This is Joseph
I was reading a fact checking article, and I encountered a very important set of cost estimates that bear repeating. The OECD estimates health care costs. It's not surprising that total US health care costs are very high. What I found more useful to think about was the amounts that the United States ($4,197), the United Kingdom ($2,802), and France ($3,247) spent in terms of public support for health care. Yes, the US already leads in government provided health care costs (as well as being more than double total costs for either of these countries).
Now I know that this example doesn't give many clues as to how to fix these high costs. However, it does really start to make the question of whether market forces are really reducing costs in the health care sector seem critical.
I should also point out, that the UK has a very lean system and people may legitimately question if it is too lean for emulation on this side of the pond. It works, but it makes some painful choices, However, French health care (almost exactly half in total cost what the US pays) has a very good reputation (even among Libertarians) and may be a place where we can learn a lot about how to decrease total heath care expenses while keeping up the higher level of service that is a clear revealed preference in the United States.
The last piece here is the cost of innovation. It's a complex topic, but it is clear that some cases of increased costs for medical services, like drugs, are not entirely about innovation but may involve some elements of profit-taking as well. Insofar as there are innovations that won't exist if Americans do not subsidize them (thus making life better for everyone), it is worth asking if a) this is really the best way to generate these innovations and b) if there is not a way we couldn't average the costs out among other advanced nations based on treaties (it's got to be worth a try, right?).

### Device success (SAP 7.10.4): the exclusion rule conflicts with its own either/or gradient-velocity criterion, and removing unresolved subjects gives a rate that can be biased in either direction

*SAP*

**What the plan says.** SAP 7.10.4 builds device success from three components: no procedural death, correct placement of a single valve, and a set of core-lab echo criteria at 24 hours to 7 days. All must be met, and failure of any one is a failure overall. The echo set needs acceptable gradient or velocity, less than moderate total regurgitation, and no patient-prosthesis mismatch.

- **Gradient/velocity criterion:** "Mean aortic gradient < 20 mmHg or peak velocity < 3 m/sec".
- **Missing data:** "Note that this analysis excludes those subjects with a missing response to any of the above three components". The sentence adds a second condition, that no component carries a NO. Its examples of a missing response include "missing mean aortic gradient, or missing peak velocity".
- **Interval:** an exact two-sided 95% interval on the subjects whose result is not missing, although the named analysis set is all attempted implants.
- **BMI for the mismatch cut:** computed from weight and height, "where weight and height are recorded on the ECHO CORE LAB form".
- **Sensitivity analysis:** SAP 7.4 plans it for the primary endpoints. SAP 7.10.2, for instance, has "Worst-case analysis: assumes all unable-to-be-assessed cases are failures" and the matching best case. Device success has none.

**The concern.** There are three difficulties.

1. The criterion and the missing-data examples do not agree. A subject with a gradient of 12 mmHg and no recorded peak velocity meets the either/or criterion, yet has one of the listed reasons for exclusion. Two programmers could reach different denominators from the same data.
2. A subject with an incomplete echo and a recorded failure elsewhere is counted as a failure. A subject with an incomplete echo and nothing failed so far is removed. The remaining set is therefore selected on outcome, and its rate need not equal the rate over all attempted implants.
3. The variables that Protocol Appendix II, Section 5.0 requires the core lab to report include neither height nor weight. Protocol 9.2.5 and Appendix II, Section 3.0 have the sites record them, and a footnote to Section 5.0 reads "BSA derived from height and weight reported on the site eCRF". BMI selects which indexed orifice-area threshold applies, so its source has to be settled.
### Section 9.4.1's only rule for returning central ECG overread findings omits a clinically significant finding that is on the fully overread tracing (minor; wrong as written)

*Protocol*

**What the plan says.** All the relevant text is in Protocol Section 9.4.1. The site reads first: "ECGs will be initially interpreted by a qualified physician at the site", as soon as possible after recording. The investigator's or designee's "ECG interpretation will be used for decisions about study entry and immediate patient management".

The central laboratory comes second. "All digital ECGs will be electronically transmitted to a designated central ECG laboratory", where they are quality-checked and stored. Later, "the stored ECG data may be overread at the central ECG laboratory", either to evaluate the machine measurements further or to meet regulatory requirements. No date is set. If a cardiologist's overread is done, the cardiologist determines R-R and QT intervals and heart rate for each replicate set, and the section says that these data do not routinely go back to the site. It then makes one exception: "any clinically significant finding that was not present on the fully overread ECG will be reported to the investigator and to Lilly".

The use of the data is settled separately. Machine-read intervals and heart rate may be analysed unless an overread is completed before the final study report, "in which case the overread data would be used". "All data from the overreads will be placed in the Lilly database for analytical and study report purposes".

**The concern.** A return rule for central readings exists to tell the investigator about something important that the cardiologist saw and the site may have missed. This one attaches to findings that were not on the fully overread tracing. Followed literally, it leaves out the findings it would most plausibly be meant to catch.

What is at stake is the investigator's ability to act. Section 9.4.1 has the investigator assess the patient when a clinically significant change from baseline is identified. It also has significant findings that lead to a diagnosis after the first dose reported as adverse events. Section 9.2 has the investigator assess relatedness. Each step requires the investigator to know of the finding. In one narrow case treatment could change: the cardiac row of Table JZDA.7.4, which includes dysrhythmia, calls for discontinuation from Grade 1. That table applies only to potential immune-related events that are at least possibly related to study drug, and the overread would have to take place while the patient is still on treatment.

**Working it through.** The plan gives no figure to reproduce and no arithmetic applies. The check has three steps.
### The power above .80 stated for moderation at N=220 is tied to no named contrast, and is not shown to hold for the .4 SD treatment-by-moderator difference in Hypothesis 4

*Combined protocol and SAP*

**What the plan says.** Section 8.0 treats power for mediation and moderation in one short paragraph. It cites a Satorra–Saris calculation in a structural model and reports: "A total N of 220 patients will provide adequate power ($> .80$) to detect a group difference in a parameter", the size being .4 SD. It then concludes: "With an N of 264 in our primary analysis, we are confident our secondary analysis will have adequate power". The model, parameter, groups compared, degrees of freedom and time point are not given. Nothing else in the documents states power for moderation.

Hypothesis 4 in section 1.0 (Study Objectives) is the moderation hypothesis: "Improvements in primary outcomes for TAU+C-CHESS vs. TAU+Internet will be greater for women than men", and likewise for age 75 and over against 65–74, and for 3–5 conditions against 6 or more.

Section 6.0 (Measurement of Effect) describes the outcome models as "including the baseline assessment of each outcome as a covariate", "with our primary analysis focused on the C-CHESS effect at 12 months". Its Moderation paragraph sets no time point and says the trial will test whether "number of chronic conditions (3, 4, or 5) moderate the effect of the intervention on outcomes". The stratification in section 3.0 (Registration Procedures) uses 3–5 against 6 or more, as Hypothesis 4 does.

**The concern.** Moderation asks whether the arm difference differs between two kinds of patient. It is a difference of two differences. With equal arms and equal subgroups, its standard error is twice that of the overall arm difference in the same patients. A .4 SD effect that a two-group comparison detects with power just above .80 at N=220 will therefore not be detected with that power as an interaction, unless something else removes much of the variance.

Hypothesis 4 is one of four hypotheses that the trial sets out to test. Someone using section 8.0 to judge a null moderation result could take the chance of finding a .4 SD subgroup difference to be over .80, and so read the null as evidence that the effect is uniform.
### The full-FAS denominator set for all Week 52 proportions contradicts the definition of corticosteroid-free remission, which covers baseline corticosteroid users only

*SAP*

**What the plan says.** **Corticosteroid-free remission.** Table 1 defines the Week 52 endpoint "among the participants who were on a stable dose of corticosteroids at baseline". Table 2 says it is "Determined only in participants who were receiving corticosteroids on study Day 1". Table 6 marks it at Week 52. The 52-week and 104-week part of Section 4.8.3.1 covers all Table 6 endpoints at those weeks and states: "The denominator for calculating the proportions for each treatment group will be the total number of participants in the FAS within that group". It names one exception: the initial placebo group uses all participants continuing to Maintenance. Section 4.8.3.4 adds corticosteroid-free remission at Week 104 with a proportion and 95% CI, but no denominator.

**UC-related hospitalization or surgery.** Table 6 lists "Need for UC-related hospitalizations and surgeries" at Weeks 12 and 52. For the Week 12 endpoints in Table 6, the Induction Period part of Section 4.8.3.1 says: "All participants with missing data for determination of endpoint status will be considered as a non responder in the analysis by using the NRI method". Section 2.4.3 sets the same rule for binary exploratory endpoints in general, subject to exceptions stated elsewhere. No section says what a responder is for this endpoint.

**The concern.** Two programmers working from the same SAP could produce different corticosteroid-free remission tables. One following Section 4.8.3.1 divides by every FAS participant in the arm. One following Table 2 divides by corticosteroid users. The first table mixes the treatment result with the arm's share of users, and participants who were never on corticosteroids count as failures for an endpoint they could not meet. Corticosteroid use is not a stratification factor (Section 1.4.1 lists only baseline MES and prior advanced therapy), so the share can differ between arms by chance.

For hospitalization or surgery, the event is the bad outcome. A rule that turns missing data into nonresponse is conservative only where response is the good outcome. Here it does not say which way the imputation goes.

Don't worry ... the TPPA has a whole chapter on American pharmaceutical companies getting rid of the low cost buying systems in other countries in order to screw over those people for their own profit.ReplyDelete
Pharmaceutical companies not only profit take on a heroic scale where ever they can but their research isn't aimed at making the health of people better or else they would be researching very different things. Their sole aim is researching drugs that will make them the most profit.
And other countries do subsidise American technology - a lot of the brightest and best of every country goes to America to do research. If counties had kept their brightest and best at home then post-war America would have looked very different.
That is an interesting point. The US research world has an extremely international character, doesn't it?Delete
I am confused. You observe that French health care is "almost exactly half in total cost what the US pays". Okay, I am willing to believe that. But earlier in the post, you said this"ReplyDelete
"What I found more useful to think about was the amounts that the United States ($4,197), the United Kingdom ($2,802), and France ($3,247) spent in terms of public support for health care."
I assume those are per capita costs. 3247 is not even close to half of 4197 though.
The costs quoted are those spent by the government in health care. If you click through the link, you can note that the US also has a lot of private spending
Ah, you meant total costs of total (per capita) of $8,713 for the US, $3,234 for the UK and $4,123 for France. That makes more sense.Delete
Not really. Money is money?Delete
Certainly in Canada for many things we have no co-payment or actual private payment so the public expenditure vs private makes little sense for many things.
Drugs (outside of a hospital) are usually private but open heart surgery costs the patient nothing at point of reception.
Or to use a simpler example. I went in to my doctor's for a flu shot, handed in my health card and that was that. No other immediate cost.